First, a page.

She Should Run had done that research earlier. She Should Run was originally part of a larger organization and [became] the breakoff initiative specifically asking women to run for office. So it started there. But we helped them expand their mission and purpose to go beyond nominating another woman to run to be about encourag[ing] women all the way until the point where they do run. There’s a lot of [organizations] out there—Emily’s List, for example—where once you decide to run, there’s support to get you there. But there’s not a lot of support in that weird, imposter-syndrome confidence-gap area where a woman goes from “God I wish there was better leadership” to “That better leadership is going to be me and I’m going to put my hat in the ring.”

Among more traditional brands in CBX’s wheelhouse—Sotheby’s, Chex, WaWa, U by Kotex, Dr. Scholl’s—She Should Run doesn’t seem like a typical CBX client. What was the decision making process for taking this non-profit on as a client?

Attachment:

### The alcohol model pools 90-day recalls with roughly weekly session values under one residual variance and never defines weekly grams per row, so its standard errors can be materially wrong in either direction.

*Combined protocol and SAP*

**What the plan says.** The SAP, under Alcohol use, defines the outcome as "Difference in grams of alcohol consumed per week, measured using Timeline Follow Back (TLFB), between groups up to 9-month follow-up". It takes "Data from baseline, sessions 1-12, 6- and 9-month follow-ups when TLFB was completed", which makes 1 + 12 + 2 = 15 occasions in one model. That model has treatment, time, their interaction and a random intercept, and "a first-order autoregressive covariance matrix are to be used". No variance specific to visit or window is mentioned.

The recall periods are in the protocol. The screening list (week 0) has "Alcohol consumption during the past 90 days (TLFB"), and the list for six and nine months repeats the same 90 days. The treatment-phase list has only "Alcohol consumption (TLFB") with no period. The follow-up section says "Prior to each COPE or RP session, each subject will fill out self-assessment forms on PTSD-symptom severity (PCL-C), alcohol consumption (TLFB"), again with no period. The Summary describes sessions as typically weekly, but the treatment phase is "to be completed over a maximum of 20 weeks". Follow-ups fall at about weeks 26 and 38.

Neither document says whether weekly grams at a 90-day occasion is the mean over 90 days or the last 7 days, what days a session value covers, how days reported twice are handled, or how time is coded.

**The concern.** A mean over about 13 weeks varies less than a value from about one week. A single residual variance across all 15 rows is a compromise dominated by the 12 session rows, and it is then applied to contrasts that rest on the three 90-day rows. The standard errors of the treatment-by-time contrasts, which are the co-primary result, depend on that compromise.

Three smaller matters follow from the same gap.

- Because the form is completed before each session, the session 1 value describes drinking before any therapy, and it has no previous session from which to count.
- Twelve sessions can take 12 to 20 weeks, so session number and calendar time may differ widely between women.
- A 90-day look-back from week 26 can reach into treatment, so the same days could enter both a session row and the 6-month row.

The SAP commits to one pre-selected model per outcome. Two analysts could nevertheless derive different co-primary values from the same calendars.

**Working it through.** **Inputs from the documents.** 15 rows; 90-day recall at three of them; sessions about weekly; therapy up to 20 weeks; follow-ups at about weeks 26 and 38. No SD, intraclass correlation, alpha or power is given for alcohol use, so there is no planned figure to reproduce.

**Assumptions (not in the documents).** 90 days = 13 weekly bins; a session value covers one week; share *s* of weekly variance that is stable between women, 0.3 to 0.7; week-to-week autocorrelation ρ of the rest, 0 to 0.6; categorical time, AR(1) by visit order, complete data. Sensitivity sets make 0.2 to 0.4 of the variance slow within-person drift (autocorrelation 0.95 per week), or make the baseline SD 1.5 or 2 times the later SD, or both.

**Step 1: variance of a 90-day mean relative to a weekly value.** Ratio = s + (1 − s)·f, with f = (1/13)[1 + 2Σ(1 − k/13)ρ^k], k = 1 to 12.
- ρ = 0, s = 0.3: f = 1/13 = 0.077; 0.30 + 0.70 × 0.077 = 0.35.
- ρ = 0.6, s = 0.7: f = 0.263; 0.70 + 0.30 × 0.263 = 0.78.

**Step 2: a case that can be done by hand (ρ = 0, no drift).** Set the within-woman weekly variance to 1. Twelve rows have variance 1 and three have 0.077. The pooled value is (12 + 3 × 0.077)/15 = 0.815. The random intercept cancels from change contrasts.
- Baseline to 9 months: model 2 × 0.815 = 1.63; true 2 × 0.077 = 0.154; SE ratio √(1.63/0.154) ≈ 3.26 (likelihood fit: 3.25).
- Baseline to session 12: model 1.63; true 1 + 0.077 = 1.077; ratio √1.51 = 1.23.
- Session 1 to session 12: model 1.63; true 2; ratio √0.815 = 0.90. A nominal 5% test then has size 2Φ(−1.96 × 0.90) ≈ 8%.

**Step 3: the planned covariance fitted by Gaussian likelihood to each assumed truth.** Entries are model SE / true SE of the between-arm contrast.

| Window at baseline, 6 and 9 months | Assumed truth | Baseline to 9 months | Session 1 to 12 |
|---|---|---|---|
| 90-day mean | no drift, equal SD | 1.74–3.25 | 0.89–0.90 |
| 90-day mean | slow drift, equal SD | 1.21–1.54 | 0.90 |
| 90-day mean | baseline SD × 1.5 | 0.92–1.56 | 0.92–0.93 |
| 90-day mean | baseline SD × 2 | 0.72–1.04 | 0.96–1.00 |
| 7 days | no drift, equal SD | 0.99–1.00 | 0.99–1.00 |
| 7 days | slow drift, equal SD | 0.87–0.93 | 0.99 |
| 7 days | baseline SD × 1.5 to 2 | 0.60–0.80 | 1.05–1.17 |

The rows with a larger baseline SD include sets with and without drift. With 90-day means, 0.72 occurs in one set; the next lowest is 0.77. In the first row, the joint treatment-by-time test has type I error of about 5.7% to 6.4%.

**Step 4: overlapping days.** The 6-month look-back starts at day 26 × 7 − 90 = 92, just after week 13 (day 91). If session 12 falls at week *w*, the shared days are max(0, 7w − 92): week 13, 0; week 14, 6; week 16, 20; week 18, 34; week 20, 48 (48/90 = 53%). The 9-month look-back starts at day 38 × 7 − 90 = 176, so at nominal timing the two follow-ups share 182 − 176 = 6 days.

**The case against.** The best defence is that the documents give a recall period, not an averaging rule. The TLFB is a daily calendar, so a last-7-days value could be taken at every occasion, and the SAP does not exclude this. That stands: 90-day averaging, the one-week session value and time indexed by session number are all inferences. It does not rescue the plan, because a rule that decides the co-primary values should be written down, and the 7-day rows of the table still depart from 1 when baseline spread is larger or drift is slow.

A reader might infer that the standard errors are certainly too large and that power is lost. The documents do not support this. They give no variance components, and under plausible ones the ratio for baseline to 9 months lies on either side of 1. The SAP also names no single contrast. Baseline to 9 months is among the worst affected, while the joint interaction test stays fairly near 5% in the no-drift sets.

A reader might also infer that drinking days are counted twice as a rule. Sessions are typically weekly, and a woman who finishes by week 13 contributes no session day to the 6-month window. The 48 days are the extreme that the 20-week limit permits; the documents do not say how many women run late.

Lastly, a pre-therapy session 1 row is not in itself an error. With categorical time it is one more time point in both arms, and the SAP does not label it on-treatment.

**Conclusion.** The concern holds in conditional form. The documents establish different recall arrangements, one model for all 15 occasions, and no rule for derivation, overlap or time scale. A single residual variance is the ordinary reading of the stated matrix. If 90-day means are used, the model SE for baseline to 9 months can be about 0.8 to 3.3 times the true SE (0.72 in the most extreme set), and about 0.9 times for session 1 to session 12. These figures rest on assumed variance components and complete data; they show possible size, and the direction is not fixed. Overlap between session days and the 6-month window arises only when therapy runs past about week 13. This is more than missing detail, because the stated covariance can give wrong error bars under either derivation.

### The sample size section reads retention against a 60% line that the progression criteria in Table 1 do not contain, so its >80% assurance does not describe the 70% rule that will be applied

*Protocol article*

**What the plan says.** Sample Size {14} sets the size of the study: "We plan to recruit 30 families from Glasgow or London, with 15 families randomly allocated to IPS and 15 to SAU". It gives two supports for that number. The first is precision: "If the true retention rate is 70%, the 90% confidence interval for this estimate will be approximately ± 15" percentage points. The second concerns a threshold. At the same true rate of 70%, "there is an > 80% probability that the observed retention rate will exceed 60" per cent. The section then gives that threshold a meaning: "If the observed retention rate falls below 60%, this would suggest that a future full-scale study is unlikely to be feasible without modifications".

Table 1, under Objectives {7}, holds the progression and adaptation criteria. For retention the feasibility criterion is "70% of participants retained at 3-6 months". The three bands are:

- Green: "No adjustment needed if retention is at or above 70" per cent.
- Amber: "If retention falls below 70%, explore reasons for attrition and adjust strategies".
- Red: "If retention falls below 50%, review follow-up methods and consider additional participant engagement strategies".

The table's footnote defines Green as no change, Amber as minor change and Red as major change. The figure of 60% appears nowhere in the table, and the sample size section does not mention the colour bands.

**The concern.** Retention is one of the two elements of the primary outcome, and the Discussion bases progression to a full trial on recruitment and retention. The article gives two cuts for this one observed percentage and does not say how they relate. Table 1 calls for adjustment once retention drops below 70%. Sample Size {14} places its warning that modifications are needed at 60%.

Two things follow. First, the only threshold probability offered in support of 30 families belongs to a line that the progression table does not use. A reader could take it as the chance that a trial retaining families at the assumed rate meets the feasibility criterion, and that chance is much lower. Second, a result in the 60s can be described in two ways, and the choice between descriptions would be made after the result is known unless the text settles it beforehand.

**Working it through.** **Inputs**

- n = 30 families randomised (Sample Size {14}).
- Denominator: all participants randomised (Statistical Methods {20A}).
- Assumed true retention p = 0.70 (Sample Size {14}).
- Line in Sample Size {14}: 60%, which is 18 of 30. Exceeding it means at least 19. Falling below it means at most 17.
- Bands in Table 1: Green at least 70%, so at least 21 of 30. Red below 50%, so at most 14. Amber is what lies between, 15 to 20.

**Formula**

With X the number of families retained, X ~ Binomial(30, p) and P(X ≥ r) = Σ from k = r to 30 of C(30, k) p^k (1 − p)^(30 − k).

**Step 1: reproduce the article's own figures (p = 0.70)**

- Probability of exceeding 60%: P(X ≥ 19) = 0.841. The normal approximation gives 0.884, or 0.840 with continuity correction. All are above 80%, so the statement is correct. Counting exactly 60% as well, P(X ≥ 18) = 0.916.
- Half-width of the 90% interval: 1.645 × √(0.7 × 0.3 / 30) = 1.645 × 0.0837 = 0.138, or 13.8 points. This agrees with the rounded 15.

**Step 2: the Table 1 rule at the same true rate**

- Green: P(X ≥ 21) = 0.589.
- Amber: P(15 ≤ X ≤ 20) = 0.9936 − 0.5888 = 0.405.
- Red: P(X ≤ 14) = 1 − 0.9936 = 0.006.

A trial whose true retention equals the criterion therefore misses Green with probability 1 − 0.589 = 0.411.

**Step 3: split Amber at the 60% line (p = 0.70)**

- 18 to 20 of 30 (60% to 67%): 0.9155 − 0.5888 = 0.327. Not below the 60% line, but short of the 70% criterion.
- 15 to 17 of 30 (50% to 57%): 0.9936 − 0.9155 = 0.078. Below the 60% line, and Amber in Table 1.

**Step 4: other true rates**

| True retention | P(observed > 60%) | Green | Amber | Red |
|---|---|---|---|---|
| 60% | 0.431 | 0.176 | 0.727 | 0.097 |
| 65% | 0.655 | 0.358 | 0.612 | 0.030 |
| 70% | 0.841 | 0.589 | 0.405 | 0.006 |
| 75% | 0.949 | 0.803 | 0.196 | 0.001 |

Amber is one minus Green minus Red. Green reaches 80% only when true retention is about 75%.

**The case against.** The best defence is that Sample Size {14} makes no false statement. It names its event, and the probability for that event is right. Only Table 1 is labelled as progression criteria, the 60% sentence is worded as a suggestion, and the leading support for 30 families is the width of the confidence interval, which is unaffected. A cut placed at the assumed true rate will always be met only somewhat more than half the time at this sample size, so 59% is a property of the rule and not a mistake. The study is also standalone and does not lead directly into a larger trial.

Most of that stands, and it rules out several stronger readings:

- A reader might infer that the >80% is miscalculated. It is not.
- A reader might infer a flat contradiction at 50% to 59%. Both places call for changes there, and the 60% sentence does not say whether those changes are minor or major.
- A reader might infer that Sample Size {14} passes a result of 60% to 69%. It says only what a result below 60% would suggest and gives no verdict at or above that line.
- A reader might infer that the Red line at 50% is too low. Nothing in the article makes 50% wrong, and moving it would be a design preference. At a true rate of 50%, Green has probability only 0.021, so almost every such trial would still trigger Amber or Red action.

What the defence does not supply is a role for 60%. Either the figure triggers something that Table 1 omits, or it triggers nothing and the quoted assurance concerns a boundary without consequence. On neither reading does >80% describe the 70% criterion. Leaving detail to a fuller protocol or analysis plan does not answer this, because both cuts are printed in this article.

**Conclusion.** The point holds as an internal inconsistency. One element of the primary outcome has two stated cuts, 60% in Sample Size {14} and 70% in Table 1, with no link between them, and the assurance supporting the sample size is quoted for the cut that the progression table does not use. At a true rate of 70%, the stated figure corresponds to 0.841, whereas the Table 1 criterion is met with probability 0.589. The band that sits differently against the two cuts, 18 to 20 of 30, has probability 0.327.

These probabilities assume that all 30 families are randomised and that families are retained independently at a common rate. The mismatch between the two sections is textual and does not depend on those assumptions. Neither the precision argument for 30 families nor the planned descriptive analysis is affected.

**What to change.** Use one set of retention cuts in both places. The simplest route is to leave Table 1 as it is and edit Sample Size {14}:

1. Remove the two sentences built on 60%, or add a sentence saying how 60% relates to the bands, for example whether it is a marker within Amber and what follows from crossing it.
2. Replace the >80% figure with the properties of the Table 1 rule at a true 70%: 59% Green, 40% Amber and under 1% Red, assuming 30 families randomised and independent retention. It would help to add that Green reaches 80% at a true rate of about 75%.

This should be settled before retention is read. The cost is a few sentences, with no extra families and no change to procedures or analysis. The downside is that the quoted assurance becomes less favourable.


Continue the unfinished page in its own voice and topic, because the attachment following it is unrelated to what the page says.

It does seem a bit random on paper but there was a natural evolution. U by Kotex was a big initiative and an interesting project, because that was one where we shifted perception about what femininity should look like. Before, it was all pastels on the shelf. Our executive creative director, Allison Koller, did a Ted talk around this notion of design toward women and how codes are evolving from a visual standpoint. So we have been actively reaching out toward different organizations and She Should Run was the perfect evolution.



How did you visually communicate the messages that She Should Run was trying to convey through logo, site, and identity, and what was that initial collaborative process like?

To clarify, we didn’t do the logo for them. The stacked letters on the placard was something that they came to us with and said, “We really love this.” She Should Run works with a smaller D.C. digital agency that caters to nonprofit and political clients. They still manage She Should Run’s digital platform but CBX took over design for all new brand endeavors.

As they moved away from just asking a woman to run toward reaching women ready to play the political field, and as they grew as an organization, they realized they needed to open up who they were. So we met with them to modify their mission statement and put together key messages that they could continually push against, and then helped them evolve from a design standpoint to conceptualize initiatives as we reacted to the crazy political climate that we’re in.